Texas roads and bridges cost the state’s motorists a total of $25.1 billion statewide annually, more than $1,700 per driver in the Dallas-Fort Worth area, according to a new report by TRIP, a Washington, D.C.-based transportation group. The TRIP report, “Texas Transportation by the Numbers: Meeting the State’s Need for Safe and Efficient Mobility,” finds that throughout Texas, 16 percent of major urban roads and highways are less than adequate. Nearly one-fifth of Texas bridges are in need of replacement, repairs or modernization, according to the report and the state’s major urban roads are becoming increasingly congested, with drivers wasting significant amounts of time and fuel each year.
“These high costs are like a hidden tax on our motorists; we’d all be better off investing a little more in improving our transportation infrastructure and avoiding these costs,” said Tarrant County Commissioner Gary Fickes, chairman of the Tarrant Regional Transportation Coalition.
A total of 19 percent of Texas’ state maintained bridges are currently in need of replacement, repair or modernization. Two percent of the state’s bridges are structurally deficient, meaning there is significant deterioration to the major components of the bridge. An additional 17 percent of the state’s bridges are designated as functionally obsolete because they no longer meet current highway design standards. Traffic crashes in Texas claimed the lives of 16,041 people between 2009 and 2013. Texas’ traffic fatality rate of 1.41 fatalities per 100 million vehicle miles of travel is 27 percent higher than the national average of 1.11. The traffic fatality rate on Texas’ non-Interstate rural roads was 2.63 traffic fatalities per 100 million vehicle miles of travel, more than two-and-a-half times higher than the 0.99 traffic fatalities per 100 million vehicle miles of travel on all other roads and highways in the state. Increased investment in transportation improvements at the local, state and federal levels could relieve traffic congestion, improve road and bridge conditions, boost safety, and support long-term economic growth in Texas, according to the report.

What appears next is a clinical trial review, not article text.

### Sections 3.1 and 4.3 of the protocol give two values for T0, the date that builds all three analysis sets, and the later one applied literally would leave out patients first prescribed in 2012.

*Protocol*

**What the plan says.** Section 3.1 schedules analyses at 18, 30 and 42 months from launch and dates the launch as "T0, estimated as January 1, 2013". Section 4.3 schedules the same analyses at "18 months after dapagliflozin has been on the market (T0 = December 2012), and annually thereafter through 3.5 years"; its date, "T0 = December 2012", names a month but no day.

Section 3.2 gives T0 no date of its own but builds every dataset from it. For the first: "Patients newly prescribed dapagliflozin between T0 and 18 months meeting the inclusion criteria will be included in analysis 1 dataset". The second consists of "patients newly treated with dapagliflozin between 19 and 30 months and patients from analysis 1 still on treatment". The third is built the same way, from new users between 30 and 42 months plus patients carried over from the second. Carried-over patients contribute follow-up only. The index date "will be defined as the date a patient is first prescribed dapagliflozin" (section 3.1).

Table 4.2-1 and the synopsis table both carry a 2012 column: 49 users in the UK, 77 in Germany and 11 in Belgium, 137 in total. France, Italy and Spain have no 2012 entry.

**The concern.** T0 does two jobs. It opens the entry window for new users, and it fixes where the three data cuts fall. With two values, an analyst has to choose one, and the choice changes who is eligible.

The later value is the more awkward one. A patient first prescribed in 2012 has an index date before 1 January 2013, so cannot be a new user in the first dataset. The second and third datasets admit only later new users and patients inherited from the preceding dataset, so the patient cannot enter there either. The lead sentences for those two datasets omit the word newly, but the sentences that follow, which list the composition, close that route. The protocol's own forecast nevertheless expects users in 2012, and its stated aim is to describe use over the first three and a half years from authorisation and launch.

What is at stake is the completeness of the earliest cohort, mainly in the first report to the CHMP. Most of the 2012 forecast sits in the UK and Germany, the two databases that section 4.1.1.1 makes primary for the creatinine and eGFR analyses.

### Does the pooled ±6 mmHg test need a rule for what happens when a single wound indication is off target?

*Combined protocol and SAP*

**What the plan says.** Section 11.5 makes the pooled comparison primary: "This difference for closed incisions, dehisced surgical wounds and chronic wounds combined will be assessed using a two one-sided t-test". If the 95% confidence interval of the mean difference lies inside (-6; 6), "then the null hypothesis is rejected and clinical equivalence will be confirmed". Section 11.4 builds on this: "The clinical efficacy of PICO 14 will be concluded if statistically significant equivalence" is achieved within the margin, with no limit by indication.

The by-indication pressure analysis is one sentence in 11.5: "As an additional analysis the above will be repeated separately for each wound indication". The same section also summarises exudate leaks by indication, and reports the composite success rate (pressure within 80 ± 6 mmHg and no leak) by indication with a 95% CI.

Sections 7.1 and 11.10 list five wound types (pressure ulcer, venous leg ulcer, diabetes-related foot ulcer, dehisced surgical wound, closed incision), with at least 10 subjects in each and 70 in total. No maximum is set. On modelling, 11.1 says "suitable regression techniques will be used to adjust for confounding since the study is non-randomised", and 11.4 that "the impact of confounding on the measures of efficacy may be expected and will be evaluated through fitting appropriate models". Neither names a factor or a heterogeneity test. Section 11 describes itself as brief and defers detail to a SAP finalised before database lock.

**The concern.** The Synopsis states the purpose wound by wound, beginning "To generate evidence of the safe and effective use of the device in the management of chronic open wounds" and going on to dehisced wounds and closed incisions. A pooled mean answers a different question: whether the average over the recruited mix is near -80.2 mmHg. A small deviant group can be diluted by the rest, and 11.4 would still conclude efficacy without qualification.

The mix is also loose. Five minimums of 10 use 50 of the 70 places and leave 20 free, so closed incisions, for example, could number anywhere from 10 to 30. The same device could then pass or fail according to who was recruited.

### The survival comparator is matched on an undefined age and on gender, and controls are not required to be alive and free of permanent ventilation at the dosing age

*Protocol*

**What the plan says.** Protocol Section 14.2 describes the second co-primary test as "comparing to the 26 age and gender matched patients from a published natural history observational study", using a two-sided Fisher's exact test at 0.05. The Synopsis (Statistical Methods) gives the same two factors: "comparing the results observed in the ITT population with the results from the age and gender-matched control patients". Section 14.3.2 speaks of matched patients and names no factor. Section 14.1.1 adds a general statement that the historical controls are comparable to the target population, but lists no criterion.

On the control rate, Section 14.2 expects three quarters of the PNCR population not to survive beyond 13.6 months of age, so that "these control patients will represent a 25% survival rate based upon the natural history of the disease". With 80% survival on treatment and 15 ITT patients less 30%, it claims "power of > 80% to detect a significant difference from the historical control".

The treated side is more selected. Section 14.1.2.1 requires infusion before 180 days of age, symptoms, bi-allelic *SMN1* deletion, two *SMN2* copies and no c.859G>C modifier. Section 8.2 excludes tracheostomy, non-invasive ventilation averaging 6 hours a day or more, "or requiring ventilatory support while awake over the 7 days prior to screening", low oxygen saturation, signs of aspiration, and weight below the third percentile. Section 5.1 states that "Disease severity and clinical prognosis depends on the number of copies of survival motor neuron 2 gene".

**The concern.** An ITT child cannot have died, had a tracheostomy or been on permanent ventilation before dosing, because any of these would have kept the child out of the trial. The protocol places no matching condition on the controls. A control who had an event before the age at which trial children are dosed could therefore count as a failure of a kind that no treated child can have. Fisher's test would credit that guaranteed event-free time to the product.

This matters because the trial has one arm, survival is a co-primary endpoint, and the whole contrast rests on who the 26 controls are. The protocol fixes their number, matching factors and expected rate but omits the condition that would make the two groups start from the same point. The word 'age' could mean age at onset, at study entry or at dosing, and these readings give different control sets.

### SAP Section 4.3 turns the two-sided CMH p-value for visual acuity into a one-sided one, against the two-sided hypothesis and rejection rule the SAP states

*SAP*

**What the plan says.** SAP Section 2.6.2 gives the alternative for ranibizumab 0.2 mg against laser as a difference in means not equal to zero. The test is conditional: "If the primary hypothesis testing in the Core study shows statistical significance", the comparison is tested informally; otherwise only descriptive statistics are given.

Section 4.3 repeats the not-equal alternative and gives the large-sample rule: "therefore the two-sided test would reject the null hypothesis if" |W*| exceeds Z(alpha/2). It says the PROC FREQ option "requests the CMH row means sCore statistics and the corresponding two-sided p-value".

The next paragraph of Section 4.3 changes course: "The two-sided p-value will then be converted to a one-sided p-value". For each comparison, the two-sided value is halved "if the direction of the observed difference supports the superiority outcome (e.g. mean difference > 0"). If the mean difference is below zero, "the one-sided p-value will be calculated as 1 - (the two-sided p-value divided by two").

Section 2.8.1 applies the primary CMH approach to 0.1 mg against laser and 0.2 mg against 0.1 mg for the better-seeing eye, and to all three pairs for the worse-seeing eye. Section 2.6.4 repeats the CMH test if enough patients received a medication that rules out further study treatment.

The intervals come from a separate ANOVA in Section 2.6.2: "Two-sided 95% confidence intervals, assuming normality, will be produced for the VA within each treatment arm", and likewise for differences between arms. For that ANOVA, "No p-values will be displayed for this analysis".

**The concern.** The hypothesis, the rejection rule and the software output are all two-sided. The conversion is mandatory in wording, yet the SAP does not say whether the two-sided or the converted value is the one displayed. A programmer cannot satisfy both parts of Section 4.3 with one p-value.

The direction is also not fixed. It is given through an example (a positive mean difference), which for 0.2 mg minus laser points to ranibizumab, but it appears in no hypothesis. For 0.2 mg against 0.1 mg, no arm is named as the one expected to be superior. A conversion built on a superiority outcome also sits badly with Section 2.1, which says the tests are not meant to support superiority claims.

According to the report, 21 percent of roads in Dallas, Fort Worth and Arlington are rated as poor, just below San Antonio’s 32 percent. Dallas, Fort Worth and Arlington residents wasted 45 hours in traffic annually, just below Houston’s 52 hours wasted. Vehicle operating costs (VOC) annually in Dallas, Fort Worth and Arlington are $508 annually, below San Antono’s $662, but above Houston’s $450. – Robert Francis